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What is Eid ul Adha?

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Description: Following the example of Prophet Abraham and having complete trust in God.

  • By Aisha Stacey (© 2011 IslamReligion.com)
  • Published on 05 Dec 2011
  • Last modified on 11 Sep 2016
  • Printed: 277
  • Viewed: 14525 (daily average: 7)
  • Rating: 5 out of 5
  • Rated by: 7
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The twelfth month of the Islamic calendar is called Dhul Hijjah.  It is the month that contains one of the greatest pillars of Islam – Hajj or the major pilgrimage.  It also contains one of only two Islamic reoccurring festivals, Eid ul Adha.  These two special occasions, the Hajj and Eid ul Adha, are inextricably linked by one special man, Prophet Ibrahim, known in Jewish and Christian traditions as Prophet Abraham.

Making the pilgrimage is often called following in the footsteps of Ibrahim.  This is due to the fact that the rituals involved in the pilgrimage replicate many of the events in Prophet Ibrahim’s life.  Eid ul Adha commemorates a specific trial in the life of Ibrahim.  He was commanded by God to sacrifice, his son Ishmael.  Eid ul Adha occurs on the 10th day of Dhul Hijjah, the day on which most of the Hajj rites have been preformed and the pilgrims slaughter an animal to honour Prophet Ibrahim’s obedience to God.

“Surely Ibrahim was an example, obedient to God, by nature upright, and he was not of the polytheists.  He was grateful for Our bounties.  We chose him and guided him unto a right path.  We gave him good in this world, and in the next he will most surely be among the righteous.” (Quran 16:120-121)

In a divinely inspired dream, Ibrahim saw himself sacrificing his son Ishmael.  All members of Ibrahim’s family demonstrated complete trust in God, therefore Ibrahim revealed the dream to Ishmael.  He readily agreed that his father must carry out the command of God.  Together they went to the place of sacrifice and offered Ishmael’s life to God.  Ibrahim prepared to sacrifice his beloved son.  At this point the shaytaan (satan) tempted Ibrahim trying to make him disobey God, but Ibrahim resisted and drove the shaytaan away.  Ibrahim looked down at his son for what he believed was the last time but as the blade came close to Ishmael’s neck God stayed his hand and revealed that there was no need for Ibrahim to continue.  His sacrifice had already been fulfilled.

Giving up something big for the sake of God, such as the life of your child, must seem like a huge and unimaginable sacrifice.  Today even going without something small, such as a cup of coffee, to donate the money to charity seems like a large sacrifice.  Try to imagine  how Ibrahim must have felt as he held the blade above his child’s neck.  In the last moment he was relieved of his duty to follow God’s commands.  Having complete trust in God, knowing with certainty that God knows and wants what is best for us is often difficult, but it should not be.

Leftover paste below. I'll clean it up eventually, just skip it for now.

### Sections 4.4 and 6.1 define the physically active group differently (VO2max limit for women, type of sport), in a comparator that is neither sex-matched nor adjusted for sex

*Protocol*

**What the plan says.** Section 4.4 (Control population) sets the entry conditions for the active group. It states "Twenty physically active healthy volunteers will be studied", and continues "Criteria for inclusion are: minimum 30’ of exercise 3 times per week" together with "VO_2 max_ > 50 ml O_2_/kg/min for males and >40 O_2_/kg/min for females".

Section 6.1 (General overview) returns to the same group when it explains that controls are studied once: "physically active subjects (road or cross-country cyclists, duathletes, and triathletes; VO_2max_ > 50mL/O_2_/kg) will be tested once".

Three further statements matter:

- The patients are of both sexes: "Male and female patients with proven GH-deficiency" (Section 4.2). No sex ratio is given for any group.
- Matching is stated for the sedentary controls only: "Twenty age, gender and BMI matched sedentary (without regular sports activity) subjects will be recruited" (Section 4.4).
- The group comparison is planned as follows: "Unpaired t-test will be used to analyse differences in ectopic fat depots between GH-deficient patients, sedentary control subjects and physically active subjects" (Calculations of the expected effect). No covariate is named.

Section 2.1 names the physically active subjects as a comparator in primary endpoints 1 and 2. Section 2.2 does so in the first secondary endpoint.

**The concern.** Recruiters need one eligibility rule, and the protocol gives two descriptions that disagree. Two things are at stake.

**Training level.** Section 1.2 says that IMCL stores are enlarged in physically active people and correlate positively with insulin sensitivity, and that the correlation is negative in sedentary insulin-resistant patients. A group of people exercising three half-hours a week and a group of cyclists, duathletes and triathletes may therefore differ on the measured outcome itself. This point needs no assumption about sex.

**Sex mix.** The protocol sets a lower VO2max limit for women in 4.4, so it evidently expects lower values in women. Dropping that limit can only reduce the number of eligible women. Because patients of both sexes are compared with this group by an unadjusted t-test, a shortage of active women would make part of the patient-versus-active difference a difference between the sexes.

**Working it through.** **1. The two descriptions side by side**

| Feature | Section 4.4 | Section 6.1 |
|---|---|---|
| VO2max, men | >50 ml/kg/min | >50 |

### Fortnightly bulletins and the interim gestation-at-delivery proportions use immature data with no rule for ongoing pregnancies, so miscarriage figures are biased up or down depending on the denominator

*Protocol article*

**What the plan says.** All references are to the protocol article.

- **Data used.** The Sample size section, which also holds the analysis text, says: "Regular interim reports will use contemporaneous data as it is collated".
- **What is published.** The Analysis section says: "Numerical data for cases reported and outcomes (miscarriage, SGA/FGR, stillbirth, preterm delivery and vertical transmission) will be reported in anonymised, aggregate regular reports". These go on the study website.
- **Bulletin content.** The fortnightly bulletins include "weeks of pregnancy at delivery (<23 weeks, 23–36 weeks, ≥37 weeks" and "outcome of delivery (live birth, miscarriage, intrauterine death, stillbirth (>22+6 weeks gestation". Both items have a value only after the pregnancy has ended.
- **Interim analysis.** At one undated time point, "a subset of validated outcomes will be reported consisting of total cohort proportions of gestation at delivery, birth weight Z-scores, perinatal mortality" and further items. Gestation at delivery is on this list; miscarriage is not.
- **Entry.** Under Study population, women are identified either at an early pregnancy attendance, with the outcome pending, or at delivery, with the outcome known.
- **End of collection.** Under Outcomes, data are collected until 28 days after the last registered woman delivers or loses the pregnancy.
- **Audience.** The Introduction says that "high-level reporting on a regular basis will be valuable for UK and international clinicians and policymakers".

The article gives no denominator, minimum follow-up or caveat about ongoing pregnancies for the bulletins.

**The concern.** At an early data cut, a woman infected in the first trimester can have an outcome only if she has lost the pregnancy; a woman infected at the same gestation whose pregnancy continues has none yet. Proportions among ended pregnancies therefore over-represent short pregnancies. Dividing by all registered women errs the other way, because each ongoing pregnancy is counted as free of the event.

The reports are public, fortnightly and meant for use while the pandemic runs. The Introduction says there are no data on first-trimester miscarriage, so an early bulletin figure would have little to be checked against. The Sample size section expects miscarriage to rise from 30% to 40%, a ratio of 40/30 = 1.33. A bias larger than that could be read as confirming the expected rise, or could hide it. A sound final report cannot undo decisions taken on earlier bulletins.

“…And whosoever fears God and keeps his duty to Him, He will make a way for him to get out (from every difficulty).  And He will provide him from (sources) he never could imagine….” (Quran 65:2-3)

God replaced Ishmael with a sheep and it is for this reason that Muslims sacrifice an animal on the celebration of Eid ul Adha; however it is more than a celebration, it is a reminder.  We are reminded of our own submission to the will of God.  Those Muslim’s who are not making the pilgrimage and who can afford it sacrifice an animal in remembrance of Prophet Ibrahim’s test.

“Their meat will not reach Allah, nor will their blood, but what reaches Him is piety from you….” (Quran 22:37)

The act of animal sacrifice is often misunderstood.  God has no need for the blood or the meat; in fact God has no need for any of our acts of worship.  However for our own benefit God commands us to turn to Him and obey Him.  God looks for our piety, our goodness and our charity.  The animal sacrificed is usually a sheep, a goat or a cow. 

Distributing the meat from the sacrifice of Eid al-Adha strengthens many of our efforts to please God with our piety.  Usually, a portion is eaten by the immediate family and relatives, a portion is given away to friends and neighbours and a portion is donated to the poor.  The act symbolizes our willingness to give up our bounties to strengthen ties of kinship and friendship and our enthusiasm to give up things that are of benefit to us in order to help those who are in need.  In the sacrifice we recognize that all blessings come from God.

Eid ul Adha commences on the 10th day of Dhul Hijjah.  For those who are not at the pilgrimage, it begins with an extra early morning prayer performed in congregation, called the Eid prayer. It is a time of celebration, a time to visit family and friends and thank God for all the blessings He has bestowed upon us.  It demands contact with relatives, kindness to family and neighbours, and empathy and compassion for the poor. Above all Eid ul Adha reminds us that God is great and that He is the source of all bounties.  Through the good times and the trying times God is the source of all comfort and all peace, and submission to Him brings the greatest benefits of all.

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